Therefore be patient, brethren, until the coming of the Lord. See how the farmer waits for the precious fruit of the earth, waiting patiently for it until it receives the early and latter rain. You also be patient. Establish your hearts, for the coming of the Lord is at hand. (James 5:7–8—NIV)

James tells us to take a page from the Farmer’s Almanac. We are often caught off guard by each change of season. In our day of hurried business for success, comfortable transportation, mindless entertainment, climate controlled living spaces and touted sophisticated living, we owe it to ourselves, and our Lord, to discipline ourselves to purposely listen to, feel and smell the seasons. The green-up of spring cheered by the song of birds, the warmth of the sun causing the earth to perfume the breeze, the crickets and katydids heralding the fall colors of the trees, and the smell and stillness of air heavy with snow teach lessons to those willing to listen, breathe, and remember.

There are many seasons through which our life flits. There are the obvious four seasons of the year and there are the not-so-obvious seasons of a lifespan. There are seasons of careers, education, parenting, business, finance, relationships, discipleship, grief, maturity, and yes, even seasons in our walk with the Lord. Human experience is full of seasons, but our lifestyle tends to inexorably force us to move on to the next distracting emergency without much note.

This turning of the seasons will end for every Christian, soon for some and sooner for others. Saints dare not forget the single most cherished prophetic doctrine, that of the imminent return of our Savior. The church longs for the rapture, for the rejoicing in His presence, and for the setting in motion of the Kingdom. But how should we await this blessed hope?

James applies the sage advice of the farmer. There are tremendous lessons for every believer as he navigates through the seasons of life with expectation. First, the farmer is making a living in a world beyond his control. He deals with realities and powers beyond his influence. There is not much he can change but his own wise stewardship of himself, his land and his seed, essentially all that is within his reach.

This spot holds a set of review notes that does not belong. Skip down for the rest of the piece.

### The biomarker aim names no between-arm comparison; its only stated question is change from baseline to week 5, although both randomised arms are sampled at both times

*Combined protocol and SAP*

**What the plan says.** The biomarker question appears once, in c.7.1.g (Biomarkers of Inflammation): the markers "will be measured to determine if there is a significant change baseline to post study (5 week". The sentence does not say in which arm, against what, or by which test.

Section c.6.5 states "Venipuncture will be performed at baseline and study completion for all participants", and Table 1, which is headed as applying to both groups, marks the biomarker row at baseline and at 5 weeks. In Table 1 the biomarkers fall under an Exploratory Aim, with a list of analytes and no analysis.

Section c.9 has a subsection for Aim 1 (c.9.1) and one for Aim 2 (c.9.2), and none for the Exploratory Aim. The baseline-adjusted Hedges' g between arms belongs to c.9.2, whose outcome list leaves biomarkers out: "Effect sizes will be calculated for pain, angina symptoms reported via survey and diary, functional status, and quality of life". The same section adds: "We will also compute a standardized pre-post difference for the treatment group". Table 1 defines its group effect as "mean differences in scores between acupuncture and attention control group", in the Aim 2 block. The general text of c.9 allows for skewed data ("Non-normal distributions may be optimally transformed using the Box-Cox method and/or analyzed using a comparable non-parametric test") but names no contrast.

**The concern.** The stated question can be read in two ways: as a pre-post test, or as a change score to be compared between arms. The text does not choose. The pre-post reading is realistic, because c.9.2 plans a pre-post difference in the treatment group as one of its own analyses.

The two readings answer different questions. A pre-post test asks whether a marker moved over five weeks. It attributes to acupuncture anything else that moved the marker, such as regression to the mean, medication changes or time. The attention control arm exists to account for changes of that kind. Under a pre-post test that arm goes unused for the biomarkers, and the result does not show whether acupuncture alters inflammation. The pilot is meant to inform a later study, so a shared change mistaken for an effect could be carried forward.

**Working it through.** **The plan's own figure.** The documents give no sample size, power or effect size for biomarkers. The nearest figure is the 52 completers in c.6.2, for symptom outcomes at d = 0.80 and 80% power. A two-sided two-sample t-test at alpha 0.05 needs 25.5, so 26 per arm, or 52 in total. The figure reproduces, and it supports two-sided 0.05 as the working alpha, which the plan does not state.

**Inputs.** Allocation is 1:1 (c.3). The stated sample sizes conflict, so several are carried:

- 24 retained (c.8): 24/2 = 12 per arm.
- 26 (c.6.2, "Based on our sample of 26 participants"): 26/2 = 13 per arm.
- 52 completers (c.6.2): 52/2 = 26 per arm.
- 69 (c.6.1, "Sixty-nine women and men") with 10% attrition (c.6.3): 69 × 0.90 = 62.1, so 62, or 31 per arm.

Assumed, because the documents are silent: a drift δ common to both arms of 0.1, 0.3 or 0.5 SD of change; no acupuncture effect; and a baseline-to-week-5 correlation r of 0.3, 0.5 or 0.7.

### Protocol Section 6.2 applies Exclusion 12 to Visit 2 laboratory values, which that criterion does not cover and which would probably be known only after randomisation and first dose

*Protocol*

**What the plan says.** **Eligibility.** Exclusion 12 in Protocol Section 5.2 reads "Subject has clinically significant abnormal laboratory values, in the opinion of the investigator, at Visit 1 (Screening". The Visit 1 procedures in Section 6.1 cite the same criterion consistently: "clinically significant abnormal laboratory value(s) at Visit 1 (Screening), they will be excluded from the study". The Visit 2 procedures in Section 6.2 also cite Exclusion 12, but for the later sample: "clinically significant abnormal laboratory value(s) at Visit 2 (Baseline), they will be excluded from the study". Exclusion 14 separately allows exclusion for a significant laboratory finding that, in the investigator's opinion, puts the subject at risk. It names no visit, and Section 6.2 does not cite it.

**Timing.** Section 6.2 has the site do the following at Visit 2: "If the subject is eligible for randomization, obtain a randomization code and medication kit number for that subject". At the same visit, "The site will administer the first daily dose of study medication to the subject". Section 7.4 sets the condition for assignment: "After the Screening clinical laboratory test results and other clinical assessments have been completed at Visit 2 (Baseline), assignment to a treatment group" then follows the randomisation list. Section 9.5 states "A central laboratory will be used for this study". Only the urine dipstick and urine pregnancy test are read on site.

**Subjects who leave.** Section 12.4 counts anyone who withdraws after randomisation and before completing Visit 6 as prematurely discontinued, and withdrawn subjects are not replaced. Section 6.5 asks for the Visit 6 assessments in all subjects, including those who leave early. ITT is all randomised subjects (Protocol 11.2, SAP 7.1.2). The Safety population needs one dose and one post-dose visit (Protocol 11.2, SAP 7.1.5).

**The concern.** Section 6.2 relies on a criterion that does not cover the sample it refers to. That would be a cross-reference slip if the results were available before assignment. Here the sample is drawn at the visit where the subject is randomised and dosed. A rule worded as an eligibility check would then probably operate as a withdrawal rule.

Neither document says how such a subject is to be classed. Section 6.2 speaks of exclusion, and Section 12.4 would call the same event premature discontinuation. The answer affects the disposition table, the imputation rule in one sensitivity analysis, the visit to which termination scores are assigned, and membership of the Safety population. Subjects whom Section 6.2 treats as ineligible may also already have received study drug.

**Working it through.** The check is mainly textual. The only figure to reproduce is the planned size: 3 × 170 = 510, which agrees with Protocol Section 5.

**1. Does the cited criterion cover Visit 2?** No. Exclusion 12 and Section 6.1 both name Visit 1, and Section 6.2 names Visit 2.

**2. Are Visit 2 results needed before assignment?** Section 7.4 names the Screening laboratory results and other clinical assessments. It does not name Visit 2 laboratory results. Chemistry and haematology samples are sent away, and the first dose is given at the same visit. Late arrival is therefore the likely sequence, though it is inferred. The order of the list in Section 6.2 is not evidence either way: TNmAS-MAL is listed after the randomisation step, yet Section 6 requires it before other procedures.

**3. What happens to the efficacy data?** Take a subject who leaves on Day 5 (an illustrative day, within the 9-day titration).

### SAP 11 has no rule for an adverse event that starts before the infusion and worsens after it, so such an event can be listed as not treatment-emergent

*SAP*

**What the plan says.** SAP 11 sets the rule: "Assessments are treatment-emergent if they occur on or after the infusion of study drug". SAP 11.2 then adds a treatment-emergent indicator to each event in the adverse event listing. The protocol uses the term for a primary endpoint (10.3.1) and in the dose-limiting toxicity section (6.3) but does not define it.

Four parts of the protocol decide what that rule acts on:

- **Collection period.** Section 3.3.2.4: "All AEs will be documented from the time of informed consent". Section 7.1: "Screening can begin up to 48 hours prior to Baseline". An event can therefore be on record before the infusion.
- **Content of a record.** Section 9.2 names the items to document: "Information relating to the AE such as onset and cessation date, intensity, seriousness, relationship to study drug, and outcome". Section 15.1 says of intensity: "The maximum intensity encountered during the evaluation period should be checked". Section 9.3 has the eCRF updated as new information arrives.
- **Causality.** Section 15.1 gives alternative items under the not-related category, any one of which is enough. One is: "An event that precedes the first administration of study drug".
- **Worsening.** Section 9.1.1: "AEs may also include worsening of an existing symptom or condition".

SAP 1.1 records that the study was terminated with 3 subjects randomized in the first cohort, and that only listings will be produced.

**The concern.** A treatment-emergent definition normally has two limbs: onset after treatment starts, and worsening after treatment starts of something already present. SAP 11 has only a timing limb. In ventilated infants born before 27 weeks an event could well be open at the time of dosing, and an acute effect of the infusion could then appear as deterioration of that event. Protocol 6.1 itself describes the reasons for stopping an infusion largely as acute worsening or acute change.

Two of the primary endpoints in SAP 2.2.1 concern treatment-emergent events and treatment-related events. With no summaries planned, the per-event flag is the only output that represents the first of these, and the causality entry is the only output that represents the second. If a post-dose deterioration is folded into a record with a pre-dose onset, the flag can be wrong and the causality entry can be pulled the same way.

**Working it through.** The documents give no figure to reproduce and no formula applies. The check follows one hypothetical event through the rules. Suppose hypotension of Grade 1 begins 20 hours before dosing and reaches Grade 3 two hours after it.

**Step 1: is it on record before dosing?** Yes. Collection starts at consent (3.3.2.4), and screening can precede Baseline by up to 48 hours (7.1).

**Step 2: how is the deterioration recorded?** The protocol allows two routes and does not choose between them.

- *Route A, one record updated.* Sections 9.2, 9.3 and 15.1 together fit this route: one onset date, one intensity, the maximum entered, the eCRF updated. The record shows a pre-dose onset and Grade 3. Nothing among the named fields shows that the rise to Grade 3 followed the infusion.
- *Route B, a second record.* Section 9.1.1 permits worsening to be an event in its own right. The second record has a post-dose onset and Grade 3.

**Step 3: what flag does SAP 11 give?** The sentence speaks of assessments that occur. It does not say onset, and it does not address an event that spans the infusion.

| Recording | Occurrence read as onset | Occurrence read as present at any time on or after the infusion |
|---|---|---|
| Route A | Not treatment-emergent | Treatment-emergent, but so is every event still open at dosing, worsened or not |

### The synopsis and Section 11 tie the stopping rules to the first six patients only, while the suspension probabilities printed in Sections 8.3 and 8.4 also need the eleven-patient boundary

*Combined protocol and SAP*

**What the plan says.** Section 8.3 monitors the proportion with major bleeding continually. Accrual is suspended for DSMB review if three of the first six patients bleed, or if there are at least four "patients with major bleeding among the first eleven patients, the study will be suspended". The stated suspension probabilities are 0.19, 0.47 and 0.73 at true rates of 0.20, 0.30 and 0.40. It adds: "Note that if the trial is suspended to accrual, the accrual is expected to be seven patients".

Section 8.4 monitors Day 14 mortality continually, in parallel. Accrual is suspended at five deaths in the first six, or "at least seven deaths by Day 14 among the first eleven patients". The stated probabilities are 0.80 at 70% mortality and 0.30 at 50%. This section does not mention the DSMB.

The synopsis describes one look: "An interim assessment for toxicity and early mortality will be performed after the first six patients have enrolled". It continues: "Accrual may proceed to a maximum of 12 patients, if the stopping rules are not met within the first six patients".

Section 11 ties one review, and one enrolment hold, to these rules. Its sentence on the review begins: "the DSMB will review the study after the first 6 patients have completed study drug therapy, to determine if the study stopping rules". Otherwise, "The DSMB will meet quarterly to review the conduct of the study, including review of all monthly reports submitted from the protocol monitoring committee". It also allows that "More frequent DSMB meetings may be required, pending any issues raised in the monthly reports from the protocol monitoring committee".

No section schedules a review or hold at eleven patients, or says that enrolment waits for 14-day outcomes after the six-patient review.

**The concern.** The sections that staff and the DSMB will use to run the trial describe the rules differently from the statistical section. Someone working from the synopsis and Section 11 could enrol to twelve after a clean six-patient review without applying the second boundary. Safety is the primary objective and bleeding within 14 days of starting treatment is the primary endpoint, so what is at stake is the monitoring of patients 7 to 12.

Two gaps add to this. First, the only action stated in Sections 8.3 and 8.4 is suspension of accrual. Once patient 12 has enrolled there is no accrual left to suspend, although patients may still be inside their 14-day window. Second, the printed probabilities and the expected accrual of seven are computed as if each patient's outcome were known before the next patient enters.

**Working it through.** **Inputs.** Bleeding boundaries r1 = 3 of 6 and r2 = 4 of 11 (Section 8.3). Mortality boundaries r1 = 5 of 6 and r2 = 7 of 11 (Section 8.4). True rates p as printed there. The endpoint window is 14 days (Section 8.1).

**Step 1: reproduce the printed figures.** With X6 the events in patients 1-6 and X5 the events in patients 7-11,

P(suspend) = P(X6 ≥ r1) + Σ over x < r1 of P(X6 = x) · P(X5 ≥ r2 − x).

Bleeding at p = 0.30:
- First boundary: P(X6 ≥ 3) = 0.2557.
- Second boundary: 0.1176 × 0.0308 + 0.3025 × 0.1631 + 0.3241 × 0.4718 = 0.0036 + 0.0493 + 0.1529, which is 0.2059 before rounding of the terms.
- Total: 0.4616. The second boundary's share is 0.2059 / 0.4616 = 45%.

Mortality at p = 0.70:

Second, the farmer depends upon the dependable. The seasons and the rains of October–November and of March–April are to be reckoned. He needs to be preparing his strength and his tools for the work of the planting and the harvest while it rains.

Third, all his livelihood is staked upon his faithfulness to the task. In our text it is called precious fruit. The Greek word is more precisely "dear" or "pricey." He hazards his time, talent, and treasure for fruit in its season.

Fourth, the farmer is vigilantly observant. Though the text speaks of the farmer it is also spoken to the brethren. Farmers are alone and yet not alone. They compare notes with other farmers of their observations and fond dreams, and lend assistance where they may.

Finally, they are stout-hearted, waiting patiently. The word is akin to longsuffering, long-spirited, long-tempered. It is used of a runner catching his wind that he may endure to the finish line of a long race. He refuses to lose heart.

In just such a way the believer is to work with stout-hearted durability in his labors for the dear fruit of life ever mindful of the seasons and the One Who controls them. The assuring word of James is the coming of the Lord is "at hand," it is drawing alongside and it is being brought together with us personally. With such a great hope of harvest already on the march to meet you, what manner of man ought you to be? Make it your study to be a thoughtful and industrious farmer in the fields of life. Trust and obey.